UBC Theses and Dissertations

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UBC Theses and Dissertations

From 'indian hemp' to the 'new cannabis' in Canada : the racial contract and cannabis criminalization and licensing in a British settler state Vance, Amanda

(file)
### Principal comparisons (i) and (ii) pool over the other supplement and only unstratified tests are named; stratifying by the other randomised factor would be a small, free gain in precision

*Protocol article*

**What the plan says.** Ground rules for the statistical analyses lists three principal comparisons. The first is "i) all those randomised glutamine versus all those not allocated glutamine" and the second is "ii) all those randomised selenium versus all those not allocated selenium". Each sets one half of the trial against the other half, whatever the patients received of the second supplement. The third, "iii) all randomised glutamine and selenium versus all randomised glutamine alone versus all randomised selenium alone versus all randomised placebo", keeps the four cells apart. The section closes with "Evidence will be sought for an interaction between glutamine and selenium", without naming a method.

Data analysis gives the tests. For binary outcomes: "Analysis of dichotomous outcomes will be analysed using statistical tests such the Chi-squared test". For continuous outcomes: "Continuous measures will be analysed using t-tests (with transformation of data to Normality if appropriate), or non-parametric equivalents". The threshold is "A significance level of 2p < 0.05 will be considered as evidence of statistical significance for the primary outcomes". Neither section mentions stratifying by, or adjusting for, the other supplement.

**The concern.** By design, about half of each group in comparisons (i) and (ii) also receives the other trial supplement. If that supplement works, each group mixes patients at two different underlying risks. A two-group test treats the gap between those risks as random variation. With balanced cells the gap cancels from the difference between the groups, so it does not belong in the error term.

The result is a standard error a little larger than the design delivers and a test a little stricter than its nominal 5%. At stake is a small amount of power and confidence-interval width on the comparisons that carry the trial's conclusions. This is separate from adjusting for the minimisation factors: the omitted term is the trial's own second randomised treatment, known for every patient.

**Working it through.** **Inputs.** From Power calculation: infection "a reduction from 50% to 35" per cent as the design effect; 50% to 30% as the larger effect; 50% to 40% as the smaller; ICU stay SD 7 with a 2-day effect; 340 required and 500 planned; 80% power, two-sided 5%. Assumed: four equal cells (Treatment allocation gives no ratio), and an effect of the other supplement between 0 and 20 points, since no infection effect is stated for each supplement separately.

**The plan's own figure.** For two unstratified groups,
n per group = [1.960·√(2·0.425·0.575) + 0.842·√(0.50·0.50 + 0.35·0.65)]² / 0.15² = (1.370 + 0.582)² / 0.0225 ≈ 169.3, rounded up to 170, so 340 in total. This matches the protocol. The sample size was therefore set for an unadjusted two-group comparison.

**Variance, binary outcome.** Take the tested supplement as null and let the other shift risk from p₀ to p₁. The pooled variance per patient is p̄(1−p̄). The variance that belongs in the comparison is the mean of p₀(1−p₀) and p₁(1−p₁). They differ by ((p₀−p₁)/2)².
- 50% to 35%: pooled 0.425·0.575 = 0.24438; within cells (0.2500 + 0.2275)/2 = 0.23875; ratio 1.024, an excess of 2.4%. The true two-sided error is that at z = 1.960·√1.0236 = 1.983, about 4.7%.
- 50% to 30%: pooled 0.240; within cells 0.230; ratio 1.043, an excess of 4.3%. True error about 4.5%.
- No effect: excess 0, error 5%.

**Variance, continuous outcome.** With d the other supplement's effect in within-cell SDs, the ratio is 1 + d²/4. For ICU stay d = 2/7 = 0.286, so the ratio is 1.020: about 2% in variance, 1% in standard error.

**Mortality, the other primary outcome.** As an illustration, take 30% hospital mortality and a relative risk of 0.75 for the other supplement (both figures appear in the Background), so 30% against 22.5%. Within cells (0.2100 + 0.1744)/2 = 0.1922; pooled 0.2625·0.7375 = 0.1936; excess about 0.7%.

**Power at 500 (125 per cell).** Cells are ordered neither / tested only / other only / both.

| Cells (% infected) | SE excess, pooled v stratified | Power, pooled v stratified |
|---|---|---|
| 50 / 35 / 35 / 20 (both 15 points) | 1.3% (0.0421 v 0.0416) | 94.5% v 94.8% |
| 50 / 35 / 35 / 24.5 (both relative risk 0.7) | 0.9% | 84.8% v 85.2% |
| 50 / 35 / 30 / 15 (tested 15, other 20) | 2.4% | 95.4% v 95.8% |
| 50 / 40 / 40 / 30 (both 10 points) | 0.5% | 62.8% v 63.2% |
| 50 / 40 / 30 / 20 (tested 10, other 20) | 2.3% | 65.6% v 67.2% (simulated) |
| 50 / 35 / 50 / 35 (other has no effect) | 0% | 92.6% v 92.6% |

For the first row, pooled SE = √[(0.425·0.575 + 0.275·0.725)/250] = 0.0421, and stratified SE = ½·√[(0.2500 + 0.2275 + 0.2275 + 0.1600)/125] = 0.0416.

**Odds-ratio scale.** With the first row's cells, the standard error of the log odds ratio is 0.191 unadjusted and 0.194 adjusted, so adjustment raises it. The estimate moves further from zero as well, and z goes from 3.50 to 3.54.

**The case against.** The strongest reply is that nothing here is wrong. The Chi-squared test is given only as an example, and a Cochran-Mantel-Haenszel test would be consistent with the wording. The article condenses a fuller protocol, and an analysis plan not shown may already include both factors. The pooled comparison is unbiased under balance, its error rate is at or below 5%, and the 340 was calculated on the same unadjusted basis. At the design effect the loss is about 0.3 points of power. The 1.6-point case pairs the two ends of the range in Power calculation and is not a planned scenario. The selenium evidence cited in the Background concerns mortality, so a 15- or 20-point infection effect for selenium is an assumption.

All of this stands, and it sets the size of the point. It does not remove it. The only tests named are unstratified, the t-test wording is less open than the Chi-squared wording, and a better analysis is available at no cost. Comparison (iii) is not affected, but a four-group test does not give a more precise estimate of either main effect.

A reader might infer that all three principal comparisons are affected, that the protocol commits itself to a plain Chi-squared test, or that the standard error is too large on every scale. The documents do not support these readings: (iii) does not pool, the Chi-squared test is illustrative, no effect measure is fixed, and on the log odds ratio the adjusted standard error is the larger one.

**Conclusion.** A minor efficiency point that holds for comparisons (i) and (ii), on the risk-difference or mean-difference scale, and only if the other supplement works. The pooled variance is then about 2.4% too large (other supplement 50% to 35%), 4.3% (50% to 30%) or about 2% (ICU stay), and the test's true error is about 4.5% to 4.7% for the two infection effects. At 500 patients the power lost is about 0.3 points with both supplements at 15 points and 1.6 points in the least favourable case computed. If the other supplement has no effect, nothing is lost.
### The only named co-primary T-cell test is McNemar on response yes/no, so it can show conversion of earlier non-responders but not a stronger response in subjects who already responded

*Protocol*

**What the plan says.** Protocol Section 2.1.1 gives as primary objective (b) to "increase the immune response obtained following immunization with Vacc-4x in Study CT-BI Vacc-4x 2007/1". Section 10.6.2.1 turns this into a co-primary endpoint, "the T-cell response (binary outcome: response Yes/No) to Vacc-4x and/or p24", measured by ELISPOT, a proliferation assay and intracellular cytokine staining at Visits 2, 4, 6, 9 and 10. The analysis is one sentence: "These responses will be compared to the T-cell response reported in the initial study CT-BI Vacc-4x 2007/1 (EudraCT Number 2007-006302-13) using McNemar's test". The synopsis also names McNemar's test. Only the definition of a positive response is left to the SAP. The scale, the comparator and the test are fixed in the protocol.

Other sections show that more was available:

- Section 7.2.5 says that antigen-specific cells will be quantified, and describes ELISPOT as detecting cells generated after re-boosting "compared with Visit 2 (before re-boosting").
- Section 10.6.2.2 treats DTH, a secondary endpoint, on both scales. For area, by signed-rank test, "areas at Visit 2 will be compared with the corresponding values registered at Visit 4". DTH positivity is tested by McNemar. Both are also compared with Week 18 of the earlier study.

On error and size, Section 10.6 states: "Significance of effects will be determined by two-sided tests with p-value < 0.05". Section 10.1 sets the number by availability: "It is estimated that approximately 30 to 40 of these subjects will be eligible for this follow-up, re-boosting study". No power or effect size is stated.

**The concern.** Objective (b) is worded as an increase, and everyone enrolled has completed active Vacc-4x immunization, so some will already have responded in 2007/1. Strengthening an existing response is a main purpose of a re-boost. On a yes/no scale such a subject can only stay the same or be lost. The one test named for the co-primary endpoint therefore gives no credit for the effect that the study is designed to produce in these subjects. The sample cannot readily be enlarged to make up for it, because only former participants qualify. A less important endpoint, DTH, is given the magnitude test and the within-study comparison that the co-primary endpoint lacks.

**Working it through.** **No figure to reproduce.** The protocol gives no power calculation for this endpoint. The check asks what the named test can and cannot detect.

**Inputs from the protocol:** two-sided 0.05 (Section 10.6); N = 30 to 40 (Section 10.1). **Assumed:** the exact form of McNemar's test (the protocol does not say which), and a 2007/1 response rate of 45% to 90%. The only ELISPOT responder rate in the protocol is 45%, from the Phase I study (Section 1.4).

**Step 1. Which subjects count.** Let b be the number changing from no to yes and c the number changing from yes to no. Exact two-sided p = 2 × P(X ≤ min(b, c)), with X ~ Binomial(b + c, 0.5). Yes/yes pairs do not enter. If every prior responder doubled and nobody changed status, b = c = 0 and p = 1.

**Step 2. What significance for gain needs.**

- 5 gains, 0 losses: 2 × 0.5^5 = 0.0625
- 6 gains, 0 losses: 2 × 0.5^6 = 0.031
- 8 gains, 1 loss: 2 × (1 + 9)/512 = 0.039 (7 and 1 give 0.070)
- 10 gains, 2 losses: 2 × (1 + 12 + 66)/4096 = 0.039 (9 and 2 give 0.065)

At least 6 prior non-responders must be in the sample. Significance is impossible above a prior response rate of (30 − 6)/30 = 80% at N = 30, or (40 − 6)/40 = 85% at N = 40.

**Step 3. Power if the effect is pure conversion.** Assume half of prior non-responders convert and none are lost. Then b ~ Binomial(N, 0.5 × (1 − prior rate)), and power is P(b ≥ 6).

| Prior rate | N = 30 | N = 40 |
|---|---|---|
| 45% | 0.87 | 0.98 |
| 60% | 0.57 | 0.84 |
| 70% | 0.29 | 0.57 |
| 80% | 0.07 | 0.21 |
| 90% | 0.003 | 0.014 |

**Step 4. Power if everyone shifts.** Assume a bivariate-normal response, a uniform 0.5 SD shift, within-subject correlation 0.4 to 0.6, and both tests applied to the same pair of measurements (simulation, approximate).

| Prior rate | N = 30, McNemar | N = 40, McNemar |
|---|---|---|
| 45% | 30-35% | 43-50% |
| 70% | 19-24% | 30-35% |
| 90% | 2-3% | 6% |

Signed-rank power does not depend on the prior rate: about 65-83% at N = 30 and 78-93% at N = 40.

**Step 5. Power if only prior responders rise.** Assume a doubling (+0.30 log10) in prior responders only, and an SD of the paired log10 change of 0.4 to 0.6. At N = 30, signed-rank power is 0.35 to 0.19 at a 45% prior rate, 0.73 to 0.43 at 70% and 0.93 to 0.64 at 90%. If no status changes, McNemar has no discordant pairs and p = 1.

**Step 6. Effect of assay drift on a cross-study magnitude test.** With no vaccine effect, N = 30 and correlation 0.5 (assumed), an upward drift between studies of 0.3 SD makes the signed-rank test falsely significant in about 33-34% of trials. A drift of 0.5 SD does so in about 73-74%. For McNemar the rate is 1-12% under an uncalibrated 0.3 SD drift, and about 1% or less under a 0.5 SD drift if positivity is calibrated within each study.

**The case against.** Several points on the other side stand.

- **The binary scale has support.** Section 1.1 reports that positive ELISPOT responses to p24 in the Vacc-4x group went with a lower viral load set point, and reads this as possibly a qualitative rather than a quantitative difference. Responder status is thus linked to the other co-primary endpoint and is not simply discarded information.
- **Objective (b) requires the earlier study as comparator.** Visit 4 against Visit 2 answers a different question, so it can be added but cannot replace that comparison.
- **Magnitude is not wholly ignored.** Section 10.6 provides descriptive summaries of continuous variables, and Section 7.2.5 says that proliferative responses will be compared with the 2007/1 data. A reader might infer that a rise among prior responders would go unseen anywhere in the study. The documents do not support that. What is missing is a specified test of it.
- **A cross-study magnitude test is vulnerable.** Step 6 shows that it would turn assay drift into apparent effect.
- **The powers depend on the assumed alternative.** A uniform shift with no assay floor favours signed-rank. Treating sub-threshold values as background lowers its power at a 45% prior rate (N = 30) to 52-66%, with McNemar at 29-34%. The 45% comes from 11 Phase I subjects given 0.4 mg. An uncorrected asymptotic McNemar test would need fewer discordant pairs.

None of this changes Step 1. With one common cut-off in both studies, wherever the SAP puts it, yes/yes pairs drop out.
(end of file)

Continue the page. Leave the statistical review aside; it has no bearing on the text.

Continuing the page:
As recreational cannabis drug legalization approaches in Canada with The Cannabis Act, the question of why marijuana cultivation, production, use and trade was criminalized in the first place looms large. Leading up to reform in Canada, observers in Canada and the United States argued racism was central to cannabis drug criminalization in North America. Using critical race theory including Charles Mills’ The Racial Contract, Edward Said’s Orientalism, and passages on ‘White Technicians’ from Jean-Paul Sartre's Black Orpheus; secondary sources by historians, sociologists, criminologists, and other scholars; as well as my own primary historical and contemporary source analysis, including archived Canadian and American media and recent Cannabis Act hearings in the Standing Senate Committee on Aboriginal Peoples, I argue that racism was fundamental to cannabis criminalization in Canada as it was a European colonial policy which has disproportionately impacted racialized non-white Canadians in recent years. The Cannabis Act disregards Indigenous claims to sovereignty and imposes criminal penalties for unlicensed cannabis market activity. As such, the legislation could perpetuate racism in practice. Arguably, the net effect of the criminalization of unlicensed cannabis use and trade, combined with restrictive licensing practices, has been to co-opt cannabis for settler government and select entities with limited inclusion of Indigenous peoples so far, suggesting the need for further reform.

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